Friday, January 20, 2017

Our National Catastrophe -- And The Fight Ahead

At noon on this appropriately gloomy and rainy day in Washington, the national catastrophe many of us have been dreading since the election will begin. During whatever time the Trump mis- administration exercises its power it will use that power to corrode America's democratic institutions and whatever moral purpose we share as a nation. We have sown the wind, and now we'll reap the whirlwind.

Here are the reflections of others on this day of national humiliation and shame (a.k.a., "Mourning in America"). As always, please go to the links for the entire articles (our emphasis throughout).

Michael Tomasky on the slog ahead and the hope he has:
... [T]here will be the daily, weekly, monthly slog of feeling the man drag us all down, as he already has. How much worse are we as a people than we were 17 months ago? It’s impossible to measure precisely. But we know that we’ve gone from being shocked at the idea of having a presidential candidate shout about building a wall to debating whether Congress would appropriate the funds for it; from being scandalized at the very idea of a Muslim registry to wondering how such a thing could be implemented; from being aghast that a sexual predator could sit in the Oval Office to not even mentioning it anymore. All that happened without him even being president. To what will we be sensitized with him holding the office? 
We survived the crooks and liars and incompetents and alcoholics. I think we’ll survive Trump too. But it will require people on the left and the right to guard our institutions, and to say to him no, you just can’t do that. I was struck Thursday by words written by Eliot A. Cohen, a conservative, writing in The American Interest: “nothing will teach him gravitas, magnanimity, or wisdom.” 
No, nothing will. But I still hold out the hope that we the people can punish him for his lack of those qualities, his lack of any belief system. He didn’t win a majority of our votes. He doesn’t today have a majority of our support. And time will show that gravitas, magnanimity, and wisdom, especially wisdom, still matter.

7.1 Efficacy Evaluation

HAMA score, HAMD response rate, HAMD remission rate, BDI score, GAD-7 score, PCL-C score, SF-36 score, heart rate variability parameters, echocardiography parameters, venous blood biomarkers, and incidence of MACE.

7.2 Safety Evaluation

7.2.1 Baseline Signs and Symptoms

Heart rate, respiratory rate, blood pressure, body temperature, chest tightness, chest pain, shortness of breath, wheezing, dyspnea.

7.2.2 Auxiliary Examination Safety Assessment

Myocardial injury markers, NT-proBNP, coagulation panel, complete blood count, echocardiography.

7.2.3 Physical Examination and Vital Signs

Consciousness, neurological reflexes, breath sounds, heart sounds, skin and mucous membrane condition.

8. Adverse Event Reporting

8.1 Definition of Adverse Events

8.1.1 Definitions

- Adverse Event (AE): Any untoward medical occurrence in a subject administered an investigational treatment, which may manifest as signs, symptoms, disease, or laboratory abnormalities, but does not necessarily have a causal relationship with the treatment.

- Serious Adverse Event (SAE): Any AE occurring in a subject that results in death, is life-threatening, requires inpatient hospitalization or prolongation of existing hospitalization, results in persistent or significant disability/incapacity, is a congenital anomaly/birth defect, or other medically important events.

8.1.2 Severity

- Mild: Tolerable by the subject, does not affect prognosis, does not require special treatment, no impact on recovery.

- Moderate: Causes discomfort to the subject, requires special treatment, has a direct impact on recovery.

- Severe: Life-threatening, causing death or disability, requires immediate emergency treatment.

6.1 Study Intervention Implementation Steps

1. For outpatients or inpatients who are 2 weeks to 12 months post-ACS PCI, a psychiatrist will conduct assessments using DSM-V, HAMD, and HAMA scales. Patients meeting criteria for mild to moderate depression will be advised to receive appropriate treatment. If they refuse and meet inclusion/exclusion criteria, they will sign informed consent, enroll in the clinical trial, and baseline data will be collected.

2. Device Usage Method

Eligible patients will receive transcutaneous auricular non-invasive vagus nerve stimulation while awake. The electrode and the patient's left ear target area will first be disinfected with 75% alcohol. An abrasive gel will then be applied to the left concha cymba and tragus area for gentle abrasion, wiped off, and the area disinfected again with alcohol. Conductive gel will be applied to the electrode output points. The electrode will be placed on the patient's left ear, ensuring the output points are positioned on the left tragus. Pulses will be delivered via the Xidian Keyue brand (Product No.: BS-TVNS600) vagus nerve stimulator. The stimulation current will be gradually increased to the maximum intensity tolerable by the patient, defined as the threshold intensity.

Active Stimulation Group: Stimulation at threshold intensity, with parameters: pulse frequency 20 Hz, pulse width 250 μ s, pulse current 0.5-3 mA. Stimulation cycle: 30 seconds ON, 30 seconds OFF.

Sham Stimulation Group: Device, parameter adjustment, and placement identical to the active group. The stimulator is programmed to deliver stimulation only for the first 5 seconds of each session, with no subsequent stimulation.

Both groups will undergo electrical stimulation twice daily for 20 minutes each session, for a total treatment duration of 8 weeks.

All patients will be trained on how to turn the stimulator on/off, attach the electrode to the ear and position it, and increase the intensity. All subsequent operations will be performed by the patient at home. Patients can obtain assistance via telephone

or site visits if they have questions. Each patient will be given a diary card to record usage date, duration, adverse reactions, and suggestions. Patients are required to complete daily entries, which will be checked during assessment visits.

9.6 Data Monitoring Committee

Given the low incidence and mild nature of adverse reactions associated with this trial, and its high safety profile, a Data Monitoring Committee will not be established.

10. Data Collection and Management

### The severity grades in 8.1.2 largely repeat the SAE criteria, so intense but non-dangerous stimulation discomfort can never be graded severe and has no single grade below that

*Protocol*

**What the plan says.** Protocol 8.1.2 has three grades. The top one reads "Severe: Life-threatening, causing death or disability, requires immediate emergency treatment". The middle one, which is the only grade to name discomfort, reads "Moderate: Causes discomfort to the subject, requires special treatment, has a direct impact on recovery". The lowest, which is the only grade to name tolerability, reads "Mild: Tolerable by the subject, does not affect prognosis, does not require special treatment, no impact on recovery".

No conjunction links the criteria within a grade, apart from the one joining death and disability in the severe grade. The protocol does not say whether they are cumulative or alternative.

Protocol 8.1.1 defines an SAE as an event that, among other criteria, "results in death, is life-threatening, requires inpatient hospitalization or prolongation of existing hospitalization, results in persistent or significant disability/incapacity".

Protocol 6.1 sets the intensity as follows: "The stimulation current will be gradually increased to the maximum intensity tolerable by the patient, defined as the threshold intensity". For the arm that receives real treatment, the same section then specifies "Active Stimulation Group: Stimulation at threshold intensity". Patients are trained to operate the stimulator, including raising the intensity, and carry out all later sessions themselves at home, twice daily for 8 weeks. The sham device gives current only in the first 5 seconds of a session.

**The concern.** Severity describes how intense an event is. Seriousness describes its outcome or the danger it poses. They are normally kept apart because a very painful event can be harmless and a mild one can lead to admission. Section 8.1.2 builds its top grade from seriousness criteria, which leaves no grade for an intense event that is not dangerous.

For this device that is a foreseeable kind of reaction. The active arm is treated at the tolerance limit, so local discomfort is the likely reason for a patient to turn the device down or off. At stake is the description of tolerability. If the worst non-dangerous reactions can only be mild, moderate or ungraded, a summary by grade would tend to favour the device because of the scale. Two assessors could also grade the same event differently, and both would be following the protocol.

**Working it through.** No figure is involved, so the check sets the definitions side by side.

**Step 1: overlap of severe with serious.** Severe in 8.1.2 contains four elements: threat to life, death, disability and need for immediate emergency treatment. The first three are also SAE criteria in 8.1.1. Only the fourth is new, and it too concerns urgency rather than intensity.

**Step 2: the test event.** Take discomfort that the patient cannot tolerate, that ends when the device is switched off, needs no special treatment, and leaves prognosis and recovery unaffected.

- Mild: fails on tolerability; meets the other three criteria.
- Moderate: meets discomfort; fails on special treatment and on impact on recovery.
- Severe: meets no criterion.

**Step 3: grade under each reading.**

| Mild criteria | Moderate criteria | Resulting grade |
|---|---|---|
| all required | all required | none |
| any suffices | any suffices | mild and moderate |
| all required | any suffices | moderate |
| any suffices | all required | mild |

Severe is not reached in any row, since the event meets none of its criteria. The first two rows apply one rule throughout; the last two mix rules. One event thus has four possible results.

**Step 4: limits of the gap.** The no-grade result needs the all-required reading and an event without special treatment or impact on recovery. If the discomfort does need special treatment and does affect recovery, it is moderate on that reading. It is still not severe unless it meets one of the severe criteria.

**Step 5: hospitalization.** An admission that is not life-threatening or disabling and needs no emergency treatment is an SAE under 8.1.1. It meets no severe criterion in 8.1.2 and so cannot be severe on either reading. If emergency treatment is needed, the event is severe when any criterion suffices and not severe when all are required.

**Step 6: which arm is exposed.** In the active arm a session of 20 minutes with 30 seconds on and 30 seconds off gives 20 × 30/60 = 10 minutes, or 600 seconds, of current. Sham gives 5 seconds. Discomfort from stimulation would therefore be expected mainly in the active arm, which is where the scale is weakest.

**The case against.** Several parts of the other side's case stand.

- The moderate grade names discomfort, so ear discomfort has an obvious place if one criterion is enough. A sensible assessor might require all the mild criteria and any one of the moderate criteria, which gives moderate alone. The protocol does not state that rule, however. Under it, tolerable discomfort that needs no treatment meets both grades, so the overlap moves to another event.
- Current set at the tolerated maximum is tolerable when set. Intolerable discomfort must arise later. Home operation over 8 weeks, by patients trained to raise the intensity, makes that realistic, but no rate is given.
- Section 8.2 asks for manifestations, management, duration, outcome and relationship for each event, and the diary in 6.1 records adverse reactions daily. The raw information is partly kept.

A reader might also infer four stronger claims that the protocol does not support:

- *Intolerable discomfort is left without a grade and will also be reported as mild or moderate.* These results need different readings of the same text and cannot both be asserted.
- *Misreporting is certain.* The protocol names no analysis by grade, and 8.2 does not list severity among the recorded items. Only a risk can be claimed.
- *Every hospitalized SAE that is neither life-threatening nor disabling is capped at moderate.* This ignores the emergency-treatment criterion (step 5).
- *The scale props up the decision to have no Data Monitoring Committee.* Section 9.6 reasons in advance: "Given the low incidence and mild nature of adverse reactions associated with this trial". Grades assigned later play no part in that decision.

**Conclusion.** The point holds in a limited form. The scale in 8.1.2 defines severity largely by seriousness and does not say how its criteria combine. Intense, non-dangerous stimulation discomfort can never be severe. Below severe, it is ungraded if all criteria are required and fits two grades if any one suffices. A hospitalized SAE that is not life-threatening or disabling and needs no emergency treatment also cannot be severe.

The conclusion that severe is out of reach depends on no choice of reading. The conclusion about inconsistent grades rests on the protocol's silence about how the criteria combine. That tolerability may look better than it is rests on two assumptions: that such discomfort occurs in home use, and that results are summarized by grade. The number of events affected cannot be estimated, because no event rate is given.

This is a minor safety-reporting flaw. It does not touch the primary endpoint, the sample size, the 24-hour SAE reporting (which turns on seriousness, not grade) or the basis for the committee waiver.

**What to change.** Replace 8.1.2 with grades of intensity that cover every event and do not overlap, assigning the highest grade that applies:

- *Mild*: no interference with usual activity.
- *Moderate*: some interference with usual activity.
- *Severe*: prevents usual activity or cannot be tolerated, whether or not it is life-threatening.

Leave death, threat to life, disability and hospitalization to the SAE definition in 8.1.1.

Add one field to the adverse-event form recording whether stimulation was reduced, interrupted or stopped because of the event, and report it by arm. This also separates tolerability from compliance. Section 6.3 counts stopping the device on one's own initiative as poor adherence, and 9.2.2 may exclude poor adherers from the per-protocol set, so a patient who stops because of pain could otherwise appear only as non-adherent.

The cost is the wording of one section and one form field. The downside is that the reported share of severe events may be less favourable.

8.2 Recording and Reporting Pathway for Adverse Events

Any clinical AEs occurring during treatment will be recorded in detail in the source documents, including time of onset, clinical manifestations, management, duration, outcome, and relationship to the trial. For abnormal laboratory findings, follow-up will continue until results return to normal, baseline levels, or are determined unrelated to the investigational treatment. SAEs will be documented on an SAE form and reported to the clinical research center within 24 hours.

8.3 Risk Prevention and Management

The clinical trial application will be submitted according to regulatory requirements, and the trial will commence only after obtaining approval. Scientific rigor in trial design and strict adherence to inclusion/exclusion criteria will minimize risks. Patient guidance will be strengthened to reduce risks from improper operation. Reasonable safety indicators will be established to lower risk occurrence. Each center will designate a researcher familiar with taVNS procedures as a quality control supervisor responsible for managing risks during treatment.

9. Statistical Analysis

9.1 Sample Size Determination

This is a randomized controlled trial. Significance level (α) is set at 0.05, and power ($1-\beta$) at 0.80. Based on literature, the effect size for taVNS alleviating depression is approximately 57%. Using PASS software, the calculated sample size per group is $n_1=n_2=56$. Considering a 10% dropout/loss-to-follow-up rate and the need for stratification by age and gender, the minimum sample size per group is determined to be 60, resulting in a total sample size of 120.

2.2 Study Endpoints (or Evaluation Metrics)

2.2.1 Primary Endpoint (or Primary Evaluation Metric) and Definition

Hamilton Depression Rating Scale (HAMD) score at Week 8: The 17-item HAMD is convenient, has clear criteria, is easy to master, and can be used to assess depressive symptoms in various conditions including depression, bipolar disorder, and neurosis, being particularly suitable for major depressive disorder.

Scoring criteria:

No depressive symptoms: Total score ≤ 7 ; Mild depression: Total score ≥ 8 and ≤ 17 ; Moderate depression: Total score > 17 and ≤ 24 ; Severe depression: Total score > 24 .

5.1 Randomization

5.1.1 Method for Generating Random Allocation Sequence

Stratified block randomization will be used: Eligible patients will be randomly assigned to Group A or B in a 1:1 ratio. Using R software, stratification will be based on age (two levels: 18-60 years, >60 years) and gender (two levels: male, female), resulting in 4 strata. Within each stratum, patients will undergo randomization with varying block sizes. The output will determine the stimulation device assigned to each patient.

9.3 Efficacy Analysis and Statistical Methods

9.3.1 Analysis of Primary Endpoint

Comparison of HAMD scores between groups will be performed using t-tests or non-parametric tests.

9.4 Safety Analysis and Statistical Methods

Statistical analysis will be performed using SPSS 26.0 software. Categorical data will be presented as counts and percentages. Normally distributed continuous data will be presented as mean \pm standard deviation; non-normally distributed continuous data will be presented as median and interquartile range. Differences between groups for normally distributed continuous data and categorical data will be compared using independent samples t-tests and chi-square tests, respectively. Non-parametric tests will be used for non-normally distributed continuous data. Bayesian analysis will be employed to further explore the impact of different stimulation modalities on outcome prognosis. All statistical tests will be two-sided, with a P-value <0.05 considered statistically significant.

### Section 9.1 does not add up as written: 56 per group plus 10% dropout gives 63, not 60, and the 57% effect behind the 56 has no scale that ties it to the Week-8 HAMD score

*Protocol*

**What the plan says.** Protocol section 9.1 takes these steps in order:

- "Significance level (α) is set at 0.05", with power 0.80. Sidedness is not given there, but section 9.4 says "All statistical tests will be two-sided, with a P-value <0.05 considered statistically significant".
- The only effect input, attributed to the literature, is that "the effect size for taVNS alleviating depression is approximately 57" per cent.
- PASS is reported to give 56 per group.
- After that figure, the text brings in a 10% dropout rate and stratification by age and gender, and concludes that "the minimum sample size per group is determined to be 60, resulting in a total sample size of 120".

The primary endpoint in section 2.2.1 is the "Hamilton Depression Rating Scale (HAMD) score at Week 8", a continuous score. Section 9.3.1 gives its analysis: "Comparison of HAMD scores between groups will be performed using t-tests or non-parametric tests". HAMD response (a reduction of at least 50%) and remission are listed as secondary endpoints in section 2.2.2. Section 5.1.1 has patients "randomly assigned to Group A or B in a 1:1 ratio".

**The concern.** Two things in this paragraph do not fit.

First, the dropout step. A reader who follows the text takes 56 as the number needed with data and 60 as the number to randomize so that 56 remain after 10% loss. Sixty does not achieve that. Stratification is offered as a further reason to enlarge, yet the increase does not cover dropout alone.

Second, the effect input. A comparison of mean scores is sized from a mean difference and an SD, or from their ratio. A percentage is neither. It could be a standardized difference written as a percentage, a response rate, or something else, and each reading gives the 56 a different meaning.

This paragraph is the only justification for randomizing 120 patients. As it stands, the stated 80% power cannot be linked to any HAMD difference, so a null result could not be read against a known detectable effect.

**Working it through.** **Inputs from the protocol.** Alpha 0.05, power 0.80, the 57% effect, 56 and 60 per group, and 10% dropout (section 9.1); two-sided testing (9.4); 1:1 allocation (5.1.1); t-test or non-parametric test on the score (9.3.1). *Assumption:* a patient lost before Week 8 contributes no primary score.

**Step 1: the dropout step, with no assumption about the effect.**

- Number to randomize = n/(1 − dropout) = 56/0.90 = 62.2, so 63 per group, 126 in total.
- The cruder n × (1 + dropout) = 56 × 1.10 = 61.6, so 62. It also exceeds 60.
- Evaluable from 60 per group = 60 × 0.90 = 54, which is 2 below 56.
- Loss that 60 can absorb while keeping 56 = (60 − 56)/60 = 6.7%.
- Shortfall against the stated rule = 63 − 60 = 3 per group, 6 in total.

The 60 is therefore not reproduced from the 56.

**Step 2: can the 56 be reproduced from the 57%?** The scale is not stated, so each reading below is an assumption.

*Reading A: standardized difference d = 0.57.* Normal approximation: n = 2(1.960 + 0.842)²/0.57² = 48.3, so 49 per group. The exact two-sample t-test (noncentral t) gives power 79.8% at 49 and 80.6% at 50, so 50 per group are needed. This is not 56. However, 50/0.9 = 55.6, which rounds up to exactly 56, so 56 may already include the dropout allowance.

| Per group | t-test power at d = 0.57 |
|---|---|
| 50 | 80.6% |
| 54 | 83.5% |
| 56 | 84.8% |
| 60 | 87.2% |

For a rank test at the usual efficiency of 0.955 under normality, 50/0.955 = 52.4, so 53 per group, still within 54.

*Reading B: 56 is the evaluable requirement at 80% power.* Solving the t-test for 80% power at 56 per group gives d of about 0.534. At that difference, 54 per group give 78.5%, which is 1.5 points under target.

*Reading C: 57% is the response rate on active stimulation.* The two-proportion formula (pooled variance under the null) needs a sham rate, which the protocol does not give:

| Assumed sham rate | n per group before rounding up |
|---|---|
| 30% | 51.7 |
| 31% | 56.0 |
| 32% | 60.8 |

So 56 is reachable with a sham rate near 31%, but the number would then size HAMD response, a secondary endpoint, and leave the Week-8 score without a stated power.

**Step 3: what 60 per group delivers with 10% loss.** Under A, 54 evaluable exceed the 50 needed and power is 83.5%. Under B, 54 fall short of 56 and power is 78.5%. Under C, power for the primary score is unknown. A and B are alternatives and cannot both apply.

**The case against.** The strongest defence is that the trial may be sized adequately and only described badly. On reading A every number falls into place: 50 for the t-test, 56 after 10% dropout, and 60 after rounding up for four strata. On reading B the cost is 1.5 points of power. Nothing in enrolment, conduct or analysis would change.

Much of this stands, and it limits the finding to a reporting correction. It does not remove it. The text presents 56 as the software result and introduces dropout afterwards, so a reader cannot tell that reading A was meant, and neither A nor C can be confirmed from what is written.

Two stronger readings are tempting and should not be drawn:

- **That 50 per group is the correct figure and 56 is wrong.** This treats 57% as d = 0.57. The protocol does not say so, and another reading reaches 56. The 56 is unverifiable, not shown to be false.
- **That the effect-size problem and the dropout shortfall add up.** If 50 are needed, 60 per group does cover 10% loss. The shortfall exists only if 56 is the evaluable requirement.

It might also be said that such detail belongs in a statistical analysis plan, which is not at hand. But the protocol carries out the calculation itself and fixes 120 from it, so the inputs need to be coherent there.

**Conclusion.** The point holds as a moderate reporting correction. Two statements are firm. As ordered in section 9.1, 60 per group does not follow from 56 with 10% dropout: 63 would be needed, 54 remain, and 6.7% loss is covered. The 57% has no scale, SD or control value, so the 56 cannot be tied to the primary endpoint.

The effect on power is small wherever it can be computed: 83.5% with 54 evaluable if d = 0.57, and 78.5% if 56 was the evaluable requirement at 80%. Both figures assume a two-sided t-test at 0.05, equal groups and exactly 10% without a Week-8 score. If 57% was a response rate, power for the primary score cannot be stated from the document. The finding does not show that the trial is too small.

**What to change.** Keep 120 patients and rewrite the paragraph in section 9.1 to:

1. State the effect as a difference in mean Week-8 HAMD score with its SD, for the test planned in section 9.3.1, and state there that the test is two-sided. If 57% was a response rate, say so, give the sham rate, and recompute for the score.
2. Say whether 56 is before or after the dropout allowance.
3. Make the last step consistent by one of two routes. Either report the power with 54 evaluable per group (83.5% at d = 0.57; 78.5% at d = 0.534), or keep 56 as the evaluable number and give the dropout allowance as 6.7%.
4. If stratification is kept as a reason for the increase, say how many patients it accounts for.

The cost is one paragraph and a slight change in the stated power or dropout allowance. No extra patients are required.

Ryan Cooper tells us to brace ourselves for what's coming (spoiler alert: an Era of Epic Corruption):
On the day of his presidential inauguration, it's already clear how Donald Trump will govern. We've seen his Cabinet appointees, and watched some of their confirmation hearings. Now we've got a first glimpse of his budget ideas. 
Brace yourself, America: The Trump administration is going to be an epic disaster — an orgy of looting, corruption, and austerity. 
David Cay Johnson, who's been observing Trump for decades, warns:
This Friday America enters a perilous era when a man who trusts Vladimir Putin more than Americans in Congress, the military or our intelligence services takes the oath of office. Whether our republic endures Donald J. Trump’s clearly divided loyalties may well depend on how smartly Americans respond to our new president, with his insatiable lust for money, power, and public adoration.
Johnson then outlines what he thinks Trump's actions will be in the days ahead (worth keeping track of), and concludes:
Anyone who thinks that our Constitution will save us from Trump’s instincts does not understand that it is a piece of paper that can be ignored by a president determined to emulate Vladimir Putin’s autocratic style. 
Be wary. Be watchful. But most of all don't be dumb and play into Trump’s hands.
That last admonition especially applies to our broken corporate media, for whom (with minor exceptions) we hold out no hope.

Kevin Fallon on the concert last night that kicked off the "celebrations" and the tone it set:
Thursday's inauguration weekend welcome concert did its job, in that it accurately and compellingly set the tone for the new administration and the new America. It didn’t run properly, didn’t reflect your tastes or interests, and you wouldn’t want to purchase a ticket to it—let alone desire to be present to witness the disaster. 
Yet here we are. 3 Doors Down is here, too.
Infidel 753 sounds the clarion:
Never listen to those who tell us everything is already lost (and yes, I admit that for a brief time I was among them).  Don't read that link, read this one, my response to a bout of despair on our side in early 2010 when the original passage of Obamacare seemed doomed.  As I pointed out at the time, progressives of generations past -- Dr. King, Frederick Douglass, César Chávez, Harvey Milk, the suffragettes and union organizers of a century ago -- faced daunting circumstances, but they kept fighting and ultimately won.  If we keep fighting, we still might lose.  If we don't, we will definitely lose.
So, here we all are, with a strong sense of the disaster that's about to unfold.  We can despair, or we can resolve to fight back, in the knowledge that our fight is not only just but imperative.

We say fight. Beginning now.

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